NSU offers Native American organization
TNE Editor

NSU offers Native American organization

Published 11/16/17

Trista Vaughn

TNE Writer

At NSU, about one-third of the student body are Native American. NSU is the largest 4-year college with the biggest enrollment of American Indian or Alaskan Native students. However, Native Americans are only about one percent of the population in the US. With the numbers being that low, it is important Native Americans come together as one and encourage each other.

Native American Student Association is an organization at NSU that provides opportunities for Native American students to participate in culturally-relevant activities that foster a closer union. Activities also conserve individual tribal traditions and customs, on and off campus.

“NASA kind of acts as a central community for the Native American students on campus, a home away from home so to speak,” said Jacob Chavez, NASA president.

Membership is open to all enrolled students of Native American or Alaskan Indian descent, as well as students interested in Native American culture.

“One of the reasons why I joined NASA was a way for me to get involved more on campus,” said Skylar Vann, NASA treasurer. “I personally enjoyed it when I first attend the meeting and events NASA held.”

Chavez said the mission for NASA is to promote awareness of indigenous cultures and customs while serving as a social organization for Native and nonNative students on NSU’s campus. NSU celebrates American Indian Heritage Month and NASA is involved in the events.

“NASA is a helping hand with AIHM,” said Vann. “Through the month of November, Native American organizations at NSU, including NASA, put on events for the entire campus.”

Vann said as an opening event, NASA organized the annual honor walk through campus, holding and carrying tribal flags going throughout the Tahlequah campus.

NASA believes everyday should be celebrated like AIHM. It supports events at NSU that promote and celebrate Native American culture.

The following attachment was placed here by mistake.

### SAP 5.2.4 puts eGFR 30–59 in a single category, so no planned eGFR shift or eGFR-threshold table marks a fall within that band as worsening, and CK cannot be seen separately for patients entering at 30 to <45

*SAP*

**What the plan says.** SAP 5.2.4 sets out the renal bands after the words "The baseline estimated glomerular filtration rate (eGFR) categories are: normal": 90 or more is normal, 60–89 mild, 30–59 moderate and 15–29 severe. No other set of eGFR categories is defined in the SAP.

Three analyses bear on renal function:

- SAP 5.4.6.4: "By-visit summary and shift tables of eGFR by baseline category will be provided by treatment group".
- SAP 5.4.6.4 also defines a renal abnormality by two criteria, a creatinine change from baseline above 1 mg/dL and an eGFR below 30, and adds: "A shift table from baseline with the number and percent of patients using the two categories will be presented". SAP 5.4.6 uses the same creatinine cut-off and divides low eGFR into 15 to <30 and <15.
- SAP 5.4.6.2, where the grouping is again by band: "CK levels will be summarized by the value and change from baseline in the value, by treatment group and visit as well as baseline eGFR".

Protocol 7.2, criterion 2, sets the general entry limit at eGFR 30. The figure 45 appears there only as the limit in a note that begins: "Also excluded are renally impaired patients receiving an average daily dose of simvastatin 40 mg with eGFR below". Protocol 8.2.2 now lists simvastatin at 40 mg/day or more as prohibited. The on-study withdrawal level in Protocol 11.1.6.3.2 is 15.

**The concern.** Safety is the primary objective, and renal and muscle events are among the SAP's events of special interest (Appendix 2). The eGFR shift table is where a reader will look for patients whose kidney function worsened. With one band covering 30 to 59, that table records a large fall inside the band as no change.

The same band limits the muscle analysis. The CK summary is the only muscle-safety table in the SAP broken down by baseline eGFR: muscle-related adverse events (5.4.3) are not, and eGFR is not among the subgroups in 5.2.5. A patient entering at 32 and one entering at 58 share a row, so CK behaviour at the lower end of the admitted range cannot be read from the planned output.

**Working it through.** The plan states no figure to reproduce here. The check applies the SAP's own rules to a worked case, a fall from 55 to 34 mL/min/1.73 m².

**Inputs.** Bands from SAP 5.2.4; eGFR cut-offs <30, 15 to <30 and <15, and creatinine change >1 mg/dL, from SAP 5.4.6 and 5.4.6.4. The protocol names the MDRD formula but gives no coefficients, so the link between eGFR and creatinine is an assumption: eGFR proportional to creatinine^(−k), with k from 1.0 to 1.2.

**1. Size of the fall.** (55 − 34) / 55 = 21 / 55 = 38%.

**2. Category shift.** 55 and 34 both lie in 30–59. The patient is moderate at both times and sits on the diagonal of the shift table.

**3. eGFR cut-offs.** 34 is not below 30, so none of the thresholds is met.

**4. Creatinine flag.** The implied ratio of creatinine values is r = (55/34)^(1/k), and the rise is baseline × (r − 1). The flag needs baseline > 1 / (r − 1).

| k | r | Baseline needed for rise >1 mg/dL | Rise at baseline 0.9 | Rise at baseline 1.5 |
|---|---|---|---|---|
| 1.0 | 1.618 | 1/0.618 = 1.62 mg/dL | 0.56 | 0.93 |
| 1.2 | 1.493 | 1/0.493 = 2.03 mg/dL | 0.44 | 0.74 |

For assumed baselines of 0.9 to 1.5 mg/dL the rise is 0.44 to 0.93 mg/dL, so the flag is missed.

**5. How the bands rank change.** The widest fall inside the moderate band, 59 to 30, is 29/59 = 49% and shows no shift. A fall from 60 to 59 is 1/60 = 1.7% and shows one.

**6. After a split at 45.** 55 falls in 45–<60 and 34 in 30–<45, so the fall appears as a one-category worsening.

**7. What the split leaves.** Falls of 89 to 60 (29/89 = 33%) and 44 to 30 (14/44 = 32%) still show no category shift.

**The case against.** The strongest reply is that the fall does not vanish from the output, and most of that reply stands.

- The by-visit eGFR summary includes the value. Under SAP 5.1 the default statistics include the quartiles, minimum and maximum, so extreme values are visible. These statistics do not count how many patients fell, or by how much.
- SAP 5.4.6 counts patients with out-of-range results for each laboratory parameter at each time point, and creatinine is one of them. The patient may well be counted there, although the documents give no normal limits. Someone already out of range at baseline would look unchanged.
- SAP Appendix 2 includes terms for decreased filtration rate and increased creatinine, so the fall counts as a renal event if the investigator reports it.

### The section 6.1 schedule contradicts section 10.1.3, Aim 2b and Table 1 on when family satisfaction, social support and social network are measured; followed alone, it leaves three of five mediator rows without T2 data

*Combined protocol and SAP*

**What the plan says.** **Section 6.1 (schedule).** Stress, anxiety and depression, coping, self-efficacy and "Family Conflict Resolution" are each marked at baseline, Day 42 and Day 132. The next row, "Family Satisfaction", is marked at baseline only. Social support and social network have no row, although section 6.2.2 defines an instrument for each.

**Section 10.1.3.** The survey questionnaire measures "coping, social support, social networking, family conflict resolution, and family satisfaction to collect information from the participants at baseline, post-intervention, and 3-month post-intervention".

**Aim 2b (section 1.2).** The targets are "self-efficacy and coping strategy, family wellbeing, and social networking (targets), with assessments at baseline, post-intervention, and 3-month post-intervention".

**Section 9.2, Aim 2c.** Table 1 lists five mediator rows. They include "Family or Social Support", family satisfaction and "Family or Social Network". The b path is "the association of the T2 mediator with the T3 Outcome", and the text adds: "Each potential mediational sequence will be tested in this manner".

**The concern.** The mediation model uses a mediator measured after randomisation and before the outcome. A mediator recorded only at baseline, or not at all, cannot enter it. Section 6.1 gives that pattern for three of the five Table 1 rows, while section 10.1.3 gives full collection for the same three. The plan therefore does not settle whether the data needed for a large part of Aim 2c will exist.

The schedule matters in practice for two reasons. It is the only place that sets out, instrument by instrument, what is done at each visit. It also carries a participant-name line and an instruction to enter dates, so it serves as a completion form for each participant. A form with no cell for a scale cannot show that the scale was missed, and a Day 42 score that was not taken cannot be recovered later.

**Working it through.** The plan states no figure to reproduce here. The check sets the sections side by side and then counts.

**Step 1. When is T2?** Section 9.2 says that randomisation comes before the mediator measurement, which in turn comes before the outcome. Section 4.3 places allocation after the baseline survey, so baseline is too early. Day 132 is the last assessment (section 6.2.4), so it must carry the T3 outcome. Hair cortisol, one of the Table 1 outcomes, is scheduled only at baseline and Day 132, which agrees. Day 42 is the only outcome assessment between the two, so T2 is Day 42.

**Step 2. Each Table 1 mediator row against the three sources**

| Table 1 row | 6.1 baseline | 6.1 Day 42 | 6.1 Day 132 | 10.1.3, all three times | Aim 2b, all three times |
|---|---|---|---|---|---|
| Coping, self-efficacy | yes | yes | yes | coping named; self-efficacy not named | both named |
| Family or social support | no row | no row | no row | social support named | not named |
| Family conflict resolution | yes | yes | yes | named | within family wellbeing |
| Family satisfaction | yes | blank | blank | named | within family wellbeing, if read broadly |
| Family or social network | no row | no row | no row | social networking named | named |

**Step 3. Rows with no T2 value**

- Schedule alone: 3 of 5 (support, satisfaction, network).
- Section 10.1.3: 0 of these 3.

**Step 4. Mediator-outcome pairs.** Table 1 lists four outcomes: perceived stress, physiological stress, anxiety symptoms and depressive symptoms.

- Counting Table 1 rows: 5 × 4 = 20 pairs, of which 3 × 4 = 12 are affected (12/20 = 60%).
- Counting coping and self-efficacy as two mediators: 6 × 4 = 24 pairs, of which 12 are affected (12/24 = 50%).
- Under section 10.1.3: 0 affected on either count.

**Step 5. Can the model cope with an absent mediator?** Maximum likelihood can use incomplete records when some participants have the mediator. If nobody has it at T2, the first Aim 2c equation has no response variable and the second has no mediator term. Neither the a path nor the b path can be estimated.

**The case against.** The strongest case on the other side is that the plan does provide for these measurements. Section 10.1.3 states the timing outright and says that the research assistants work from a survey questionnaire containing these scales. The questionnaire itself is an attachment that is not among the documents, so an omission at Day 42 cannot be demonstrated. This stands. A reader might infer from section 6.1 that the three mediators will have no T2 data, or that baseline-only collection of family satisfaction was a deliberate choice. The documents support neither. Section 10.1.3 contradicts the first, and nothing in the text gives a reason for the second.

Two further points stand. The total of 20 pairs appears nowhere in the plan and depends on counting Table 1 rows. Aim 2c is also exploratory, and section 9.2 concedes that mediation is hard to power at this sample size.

This coming April will commence the 46th Annual Symposium on the American Indian: “Walking with our Ancestors: Preserving Culture and Honoring Tradition.” The Symposium provides a space for Indigenous community across all generations to examine history and reflect on how the collective past influences indigenous peoples today. Native Americans are preserving culture and honoring traditions by incorporating this knowledge into present day professional careers. While indigenous communities may look different, Native Americans have still managed to maintain identity and hold fast to language, sovereignty and indigenous ways of living.

“The symposium is such a big thing for my family and I,” said Kayli Gonzales, Welling senior. “I love the atmosphere when I go to symposium. So many Native Americans gather and just enjoy being Native American. It is always a reminder where our ancestors came from and this year’s theme is perfect for that.”

Gonzales also said the powwow is her favorite thing to watch.  

NASA has one more event for AIHM. The Indian Taco Sale is from 11 a.m. to 2 p.m. on Nov. 28.

“We hope to have a good turnout for that, because it acts as a fundraiser for the organization,” said Chavez. 

For more information about the organization, email NASA at nasa@nsuok.edu or visit the NASA Facebook page.

For more information about AIHM, visit NSU's AIHM event calendar.


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